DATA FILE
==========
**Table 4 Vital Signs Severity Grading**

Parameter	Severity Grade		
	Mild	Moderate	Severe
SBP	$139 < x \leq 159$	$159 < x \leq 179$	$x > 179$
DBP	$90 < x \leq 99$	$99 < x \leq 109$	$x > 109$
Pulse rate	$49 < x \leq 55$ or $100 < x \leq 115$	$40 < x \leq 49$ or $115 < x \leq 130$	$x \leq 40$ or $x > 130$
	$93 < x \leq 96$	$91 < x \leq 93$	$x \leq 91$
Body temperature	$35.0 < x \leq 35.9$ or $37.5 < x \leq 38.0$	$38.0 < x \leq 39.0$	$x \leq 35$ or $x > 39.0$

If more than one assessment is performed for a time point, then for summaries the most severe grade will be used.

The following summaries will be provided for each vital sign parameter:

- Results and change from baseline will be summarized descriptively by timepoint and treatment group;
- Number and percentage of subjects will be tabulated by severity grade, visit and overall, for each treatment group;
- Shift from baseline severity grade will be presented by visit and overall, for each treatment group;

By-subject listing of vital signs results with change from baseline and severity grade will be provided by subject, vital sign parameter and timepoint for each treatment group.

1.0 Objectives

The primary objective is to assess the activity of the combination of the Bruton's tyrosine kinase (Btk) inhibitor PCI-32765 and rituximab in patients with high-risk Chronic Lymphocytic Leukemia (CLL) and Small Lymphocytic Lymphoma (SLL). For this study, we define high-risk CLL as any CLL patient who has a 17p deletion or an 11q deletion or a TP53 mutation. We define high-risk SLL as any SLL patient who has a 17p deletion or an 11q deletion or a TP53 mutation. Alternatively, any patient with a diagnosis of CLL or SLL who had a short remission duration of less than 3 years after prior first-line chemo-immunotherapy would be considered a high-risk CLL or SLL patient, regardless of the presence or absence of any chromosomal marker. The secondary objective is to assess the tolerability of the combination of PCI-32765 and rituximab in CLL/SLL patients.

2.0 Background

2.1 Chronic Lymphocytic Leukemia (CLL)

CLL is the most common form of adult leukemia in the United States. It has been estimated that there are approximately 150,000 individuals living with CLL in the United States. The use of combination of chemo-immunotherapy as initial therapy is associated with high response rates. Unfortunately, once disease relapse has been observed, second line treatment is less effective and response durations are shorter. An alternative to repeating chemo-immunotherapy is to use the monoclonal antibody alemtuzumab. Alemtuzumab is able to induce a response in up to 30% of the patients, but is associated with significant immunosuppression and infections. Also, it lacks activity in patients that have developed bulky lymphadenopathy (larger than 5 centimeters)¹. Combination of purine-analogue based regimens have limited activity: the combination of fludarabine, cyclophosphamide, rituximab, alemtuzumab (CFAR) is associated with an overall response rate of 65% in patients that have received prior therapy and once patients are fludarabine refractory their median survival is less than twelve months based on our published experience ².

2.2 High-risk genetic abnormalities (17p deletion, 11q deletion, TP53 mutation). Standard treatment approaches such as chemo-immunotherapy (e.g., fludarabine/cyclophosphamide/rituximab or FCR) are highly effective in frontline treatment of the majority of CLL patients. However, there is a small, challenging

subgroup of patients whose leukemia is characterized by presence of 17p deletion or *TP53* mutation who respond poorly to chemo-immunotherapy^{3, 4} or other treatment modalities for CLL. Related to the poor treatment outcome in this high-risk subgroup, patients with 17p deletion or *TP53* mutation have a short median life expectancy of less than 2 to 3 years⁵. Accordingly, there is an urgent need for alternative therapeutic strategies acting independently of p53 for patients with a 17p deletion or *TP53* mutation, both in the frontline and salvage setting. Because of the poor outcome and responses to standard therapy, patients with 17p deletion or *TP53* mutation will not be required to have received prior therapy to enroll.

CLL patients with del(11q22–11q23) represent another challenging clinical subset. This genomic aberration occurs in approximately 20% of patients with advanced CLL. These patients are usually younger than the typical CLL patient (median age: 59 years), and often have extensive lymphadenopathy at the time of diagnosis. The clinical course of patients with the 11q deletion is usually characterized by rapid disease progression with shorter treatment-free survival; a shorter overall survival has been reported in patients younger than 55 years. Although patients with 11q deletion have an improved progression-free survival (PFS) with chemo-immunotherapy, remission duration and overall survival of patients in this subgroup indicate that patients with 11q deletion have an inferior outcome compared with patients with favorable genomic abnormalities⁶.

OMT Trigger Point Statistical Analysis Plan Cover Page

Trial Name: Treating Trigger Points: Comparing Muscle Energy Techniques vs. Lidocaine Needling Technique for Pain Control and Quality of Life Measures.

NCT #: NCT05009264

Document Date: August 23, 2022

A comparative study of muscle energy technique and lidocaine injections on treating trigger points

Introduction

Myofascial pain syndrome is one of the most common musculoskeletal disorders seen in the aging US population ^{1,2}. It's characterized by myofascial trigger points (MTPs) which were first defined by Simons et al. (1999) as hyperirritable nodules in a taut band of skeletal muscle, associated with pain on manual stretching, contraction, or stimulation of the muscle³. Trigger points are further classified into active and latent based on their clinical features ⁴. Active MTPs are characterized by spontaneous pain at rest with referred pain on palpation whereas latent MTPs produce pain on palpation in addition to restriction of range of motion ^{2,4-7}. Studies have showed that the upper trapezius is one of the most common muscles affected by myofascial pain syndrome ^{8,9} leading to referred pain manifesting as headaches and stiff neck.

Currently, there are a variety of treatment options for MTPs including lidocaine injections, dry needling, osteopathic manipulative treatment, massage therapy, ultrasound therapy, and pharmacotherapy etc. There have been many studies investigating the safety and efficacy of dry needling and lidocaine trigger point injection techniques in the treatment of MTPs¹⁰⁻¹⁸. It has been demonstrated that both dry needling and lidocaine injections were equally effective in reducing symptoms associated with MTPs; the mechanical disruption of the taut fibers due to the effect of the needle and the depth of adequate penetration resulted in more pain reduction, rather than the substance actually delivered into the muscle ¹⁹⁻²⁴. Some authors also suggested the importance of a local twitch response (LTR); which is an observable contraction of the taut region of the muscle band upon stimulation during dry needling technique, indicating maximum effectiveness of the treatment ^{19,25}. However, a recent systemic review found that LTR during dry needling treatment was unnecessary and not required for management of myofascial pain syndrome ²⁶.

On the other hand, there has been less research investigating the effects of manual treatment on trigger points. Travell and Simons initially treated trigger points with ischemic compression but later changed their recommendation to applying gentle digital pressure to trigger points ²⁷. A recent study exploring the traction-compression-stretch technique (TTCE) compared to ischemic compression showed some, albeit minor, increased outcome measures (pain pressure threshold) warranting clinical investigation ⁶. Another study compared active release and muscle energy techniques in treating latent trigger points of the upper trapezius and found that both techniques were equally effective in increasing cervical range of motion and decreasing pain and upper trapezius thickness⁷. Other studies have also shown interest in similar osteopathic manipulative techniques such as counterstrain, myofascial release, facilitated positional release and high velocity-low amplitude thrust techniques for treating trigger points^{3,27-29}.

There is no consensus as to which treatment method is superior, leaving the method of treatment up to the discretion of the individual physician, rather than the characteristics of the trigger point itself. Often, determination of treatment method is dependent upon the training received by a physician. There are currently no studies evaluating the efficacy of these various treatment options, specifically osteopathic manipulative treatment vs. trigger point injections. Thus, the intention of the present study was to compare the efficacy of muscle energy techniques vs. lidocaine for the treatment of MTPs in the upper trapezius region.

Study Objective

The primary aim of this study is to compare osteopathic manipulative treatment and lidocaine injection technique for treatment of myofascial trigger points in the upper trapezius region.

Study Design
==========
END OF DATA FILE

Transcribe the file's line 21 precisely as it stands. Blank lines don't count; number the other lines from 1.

subgroup of patients whose leukemia is characterized by presence of 17p deletion or *TP53* mutation who respond poorly to chemo-immunotherapy^{3, 4} or other treatment modalities for CLL. Related to the poor treatment outcome in this high-risk subgroup, patients with 17p deletion or *TP53* mutation have a short median life expectancy of less than 2 to 3 years⁵. Accordingly, there is an urgent need for alternative therapeutic strategies acting independently of p53 for patients with a 17p deletion or *TP53* mutation, both in the frontline and salvage setting. Because of the poor outcome and responses to standard therapy, patients with 17p deletion or *TP53* mutation will not be required to have received prior therapy to enroll.